Steven Spielberg

Joseph McBride, Author Simon & Schuster $30 (528p) ISBN 978-0-684-81167-3
Whereas John Baxter's identically titled biography of Spielberg (Forecasts, Feb. 24) was based almost entirely on previously published interviews, McBride has interviewed more than 300 of the director's family, friends and co-workers, though not Spielberg himself. The result is a more sympathetic but also lopsided portrait of the man than Baxter's, with too much emphasis on Spielberg's childhood and young manhood. It isn't until nearly the book's halfway point that McBride gets to the making of The Sugarland Express, Spielberg's first feature film. Much of the early material is illuminating, especially the examination of Spielberg's Jewish roots, which he did not publicly acknowledge until Schindler's List, and the portrait of Spielberg as an ambitious, inventive and driven filmmaker even as a boy in Scottsdale, Ariz. But with so much about the young Spielberg, the director's adult career is given short shrift. With less new material to work with--McBride and Baxter use many of the same anecdotes--the second half of the book seems rushed in comparison to its leisurely first. McBride's readings of the individual films, however, are shrewd and unsentimental. The book ends with a persuasive reading of Schindler's List, which McBride sees as a logical outgrowth of Spielberg's career-long artistic preoccupations, rather than, as most critics do, as a break with them. Either the McBride or the Baxter will serve readers as a splendid introduction to the life and work of this fascinating director. The book presents a thorough filmography, including some of Spielberg's amateur films. Photos not seen by PW. (May)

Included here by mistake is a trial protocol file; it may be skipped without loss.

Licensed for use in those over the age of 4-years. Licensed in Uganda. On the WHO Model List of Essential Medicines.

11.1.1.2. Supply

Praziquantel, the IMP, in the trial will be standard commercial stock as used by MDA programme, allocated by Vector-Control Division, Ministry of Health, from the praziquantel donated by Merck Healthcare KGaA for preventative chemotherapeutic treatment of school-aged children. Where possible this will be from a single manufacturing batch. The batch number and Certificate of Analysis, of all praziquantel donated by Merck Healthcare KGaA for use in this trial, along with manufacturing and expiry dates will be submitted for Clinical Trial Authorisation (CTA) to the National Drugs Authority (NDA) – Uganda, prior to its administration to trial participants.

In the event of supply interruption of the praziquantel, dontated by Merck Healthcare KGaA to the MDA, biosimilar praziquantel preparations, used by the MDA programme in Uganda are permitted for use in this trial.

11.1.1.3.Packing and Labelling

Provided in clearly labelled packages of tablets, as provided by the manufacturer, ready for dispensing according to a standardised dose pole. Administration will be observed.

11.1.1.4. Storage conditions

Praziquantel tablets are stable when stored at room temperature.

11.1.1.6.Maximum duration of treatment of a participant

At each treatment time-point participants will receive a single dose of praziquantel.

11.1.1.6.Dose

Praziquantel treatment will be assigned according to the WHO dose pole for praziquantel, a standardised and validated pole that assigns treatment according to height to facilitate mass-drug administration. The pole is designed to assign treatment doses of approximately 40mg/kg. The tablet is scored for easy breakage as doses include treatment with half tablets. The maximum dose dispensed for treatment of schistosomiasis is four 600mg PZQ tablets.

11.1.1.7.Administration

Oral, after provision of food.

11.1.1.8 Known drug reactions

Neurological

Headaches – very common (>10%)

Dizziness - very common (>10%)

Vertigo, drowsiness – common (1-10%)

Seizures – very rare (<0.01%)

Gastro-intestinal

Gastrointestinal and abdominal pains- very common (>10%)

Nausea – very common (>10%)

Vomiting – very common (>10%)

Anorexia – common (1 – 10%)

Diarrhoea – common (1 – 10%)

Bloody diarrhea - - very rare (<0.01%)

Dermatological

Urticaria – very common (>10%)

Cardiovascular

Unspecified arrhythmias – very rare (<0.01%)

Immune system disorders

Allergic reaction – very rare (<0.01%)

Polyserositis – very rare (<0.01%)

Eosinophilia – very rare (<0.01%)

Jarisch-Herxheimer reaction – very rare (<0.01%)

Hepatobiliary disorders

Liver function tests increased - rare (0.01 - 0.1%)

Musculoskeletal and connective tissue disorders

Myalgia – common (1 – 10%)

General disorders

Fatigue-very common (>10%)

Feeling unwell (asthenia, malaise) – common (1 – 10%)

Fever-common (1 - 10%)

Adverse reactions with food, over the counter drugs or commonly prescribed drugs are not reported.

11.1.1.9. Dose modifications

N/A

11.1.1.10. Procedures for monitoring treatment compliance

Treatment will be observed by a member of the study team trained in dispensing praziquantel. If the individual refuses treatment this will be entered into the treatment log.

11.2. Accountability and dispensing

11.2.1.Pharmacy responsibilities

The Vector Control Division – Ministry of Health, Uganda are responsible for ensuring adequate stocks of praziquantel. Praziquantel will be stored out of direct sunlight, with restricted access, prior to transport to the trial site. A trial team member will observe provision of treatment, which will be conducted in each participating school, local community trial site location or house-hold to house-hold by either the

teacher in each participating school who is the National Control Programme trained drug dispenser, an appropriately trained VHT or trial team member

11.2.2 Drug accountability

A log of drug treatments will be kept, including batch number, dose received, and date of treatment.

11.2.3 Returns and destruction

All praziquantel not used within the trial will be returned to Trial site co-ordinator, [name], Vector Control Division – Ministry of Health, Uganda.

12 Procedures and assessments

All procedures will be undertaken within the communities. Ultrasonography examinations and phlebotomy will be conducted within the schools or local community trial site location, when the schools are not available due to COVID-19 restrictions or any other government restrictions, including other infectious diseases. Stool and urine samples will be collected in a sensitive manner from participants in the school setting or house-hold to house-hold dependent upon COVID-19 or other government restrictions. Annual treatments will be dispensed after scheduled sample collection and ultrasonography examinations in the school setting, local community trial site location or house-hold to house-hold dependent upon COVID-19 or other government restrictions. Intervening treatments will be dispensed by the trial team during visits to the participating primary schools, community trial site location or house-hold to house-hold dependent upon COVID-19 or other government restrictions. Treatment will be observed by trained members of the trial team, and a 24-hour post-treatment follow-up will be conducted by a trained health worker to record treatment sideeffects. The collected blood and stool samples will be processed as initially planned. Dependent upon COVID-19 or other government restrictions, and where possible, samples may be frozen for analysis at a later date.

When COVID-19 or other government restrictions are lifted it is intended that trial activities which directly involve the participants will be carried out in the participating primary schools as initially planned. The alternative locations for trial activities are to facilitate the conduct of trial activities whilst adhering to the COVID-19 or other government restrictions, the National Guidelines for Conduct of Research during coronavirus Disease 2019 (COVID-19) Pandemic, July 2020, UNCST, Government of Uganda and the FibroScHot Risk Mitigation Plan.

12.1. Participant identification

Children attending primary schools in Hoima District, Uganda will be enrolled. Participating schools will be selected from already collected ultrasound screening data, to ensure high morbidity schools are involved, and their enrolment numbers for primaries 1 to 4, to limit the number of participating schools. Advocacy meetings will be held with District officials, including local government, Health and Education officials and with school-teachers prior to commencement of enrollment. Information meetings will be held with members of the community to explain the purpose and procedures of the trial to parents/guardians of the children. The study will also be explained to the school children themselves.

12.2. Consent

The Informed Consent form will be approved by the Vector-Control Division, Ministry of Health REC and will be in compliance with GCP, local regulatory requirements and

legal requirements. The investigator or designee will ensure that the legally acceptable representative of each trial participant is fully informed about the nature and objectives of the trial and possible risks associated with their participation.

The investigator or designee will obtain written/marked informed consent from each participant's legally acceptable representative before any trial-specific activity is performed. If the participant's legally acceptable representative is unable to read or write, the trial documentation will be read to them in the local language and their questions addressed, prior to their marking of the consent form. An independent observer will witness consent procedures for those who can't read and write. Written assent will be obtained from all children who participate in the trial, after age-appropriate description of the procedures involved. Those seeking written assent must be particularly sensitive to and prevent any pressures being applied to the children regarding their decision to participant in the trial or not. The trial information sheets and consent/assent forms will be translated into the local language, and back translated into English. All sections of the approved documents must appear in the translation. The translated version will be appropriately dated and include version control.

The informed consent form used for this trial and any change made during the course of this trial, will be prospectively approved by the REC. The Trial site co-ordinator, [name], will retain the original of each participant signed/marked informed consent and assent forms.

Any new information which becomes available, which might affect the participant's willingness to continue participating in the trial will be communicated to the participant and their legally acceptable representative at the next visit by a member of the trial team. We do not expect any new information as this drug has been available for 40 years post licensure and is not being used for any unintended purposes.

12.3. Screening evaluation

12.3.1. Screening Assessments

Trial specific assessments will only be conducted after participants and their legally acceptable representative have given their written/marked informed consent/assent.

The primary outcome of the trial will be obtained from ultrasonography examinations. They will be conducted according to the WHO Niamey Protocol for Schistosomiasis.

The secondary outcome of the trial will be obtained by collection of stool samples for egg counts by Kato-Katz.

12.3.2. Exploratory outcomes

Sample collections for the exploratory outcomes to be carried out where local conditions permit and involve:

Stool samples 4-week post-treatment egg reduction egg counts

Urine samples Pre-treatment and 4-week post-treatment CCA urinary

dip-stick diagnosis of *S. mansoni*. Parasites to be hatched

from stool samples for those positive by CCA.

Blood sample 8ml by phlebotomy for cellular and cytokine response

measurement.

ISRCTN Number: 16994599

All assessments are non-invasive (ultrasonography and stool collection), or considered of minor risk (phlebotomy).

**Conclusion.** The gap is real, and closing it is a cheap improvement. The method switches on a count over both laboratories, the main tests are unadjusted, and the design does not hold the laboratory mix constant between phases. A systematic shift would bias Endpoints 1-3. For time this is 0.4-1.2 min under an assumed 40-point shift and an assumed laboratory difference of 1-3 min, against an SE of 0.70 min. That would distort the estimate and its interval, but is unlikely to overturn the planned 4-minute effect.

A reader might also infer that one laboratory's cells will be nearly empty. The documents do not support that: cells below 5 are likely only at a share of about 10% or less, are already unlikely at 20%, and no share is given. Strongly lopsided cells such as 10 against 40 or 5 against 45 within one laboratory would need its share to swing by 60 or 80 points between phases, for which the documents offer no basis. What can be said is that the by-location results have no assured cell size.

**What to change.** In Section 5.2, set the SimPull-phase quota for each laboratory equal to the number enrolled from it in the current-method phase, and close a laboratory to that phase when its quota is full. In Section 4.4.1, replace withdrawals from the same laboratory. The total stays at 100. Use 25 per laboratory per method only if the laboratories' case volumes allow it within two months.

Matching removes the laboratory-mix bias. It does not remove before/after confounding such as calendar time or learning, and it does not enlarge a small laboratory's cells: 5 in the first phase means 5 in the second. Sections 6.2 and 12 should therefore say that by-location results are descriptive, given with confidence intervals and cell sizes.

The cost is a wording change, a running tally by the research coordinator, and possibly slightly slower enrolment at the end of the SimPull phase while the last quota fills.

Reviewed on: 04/28/1997
Release date: 05/01/1997
Genre: Nonfiction
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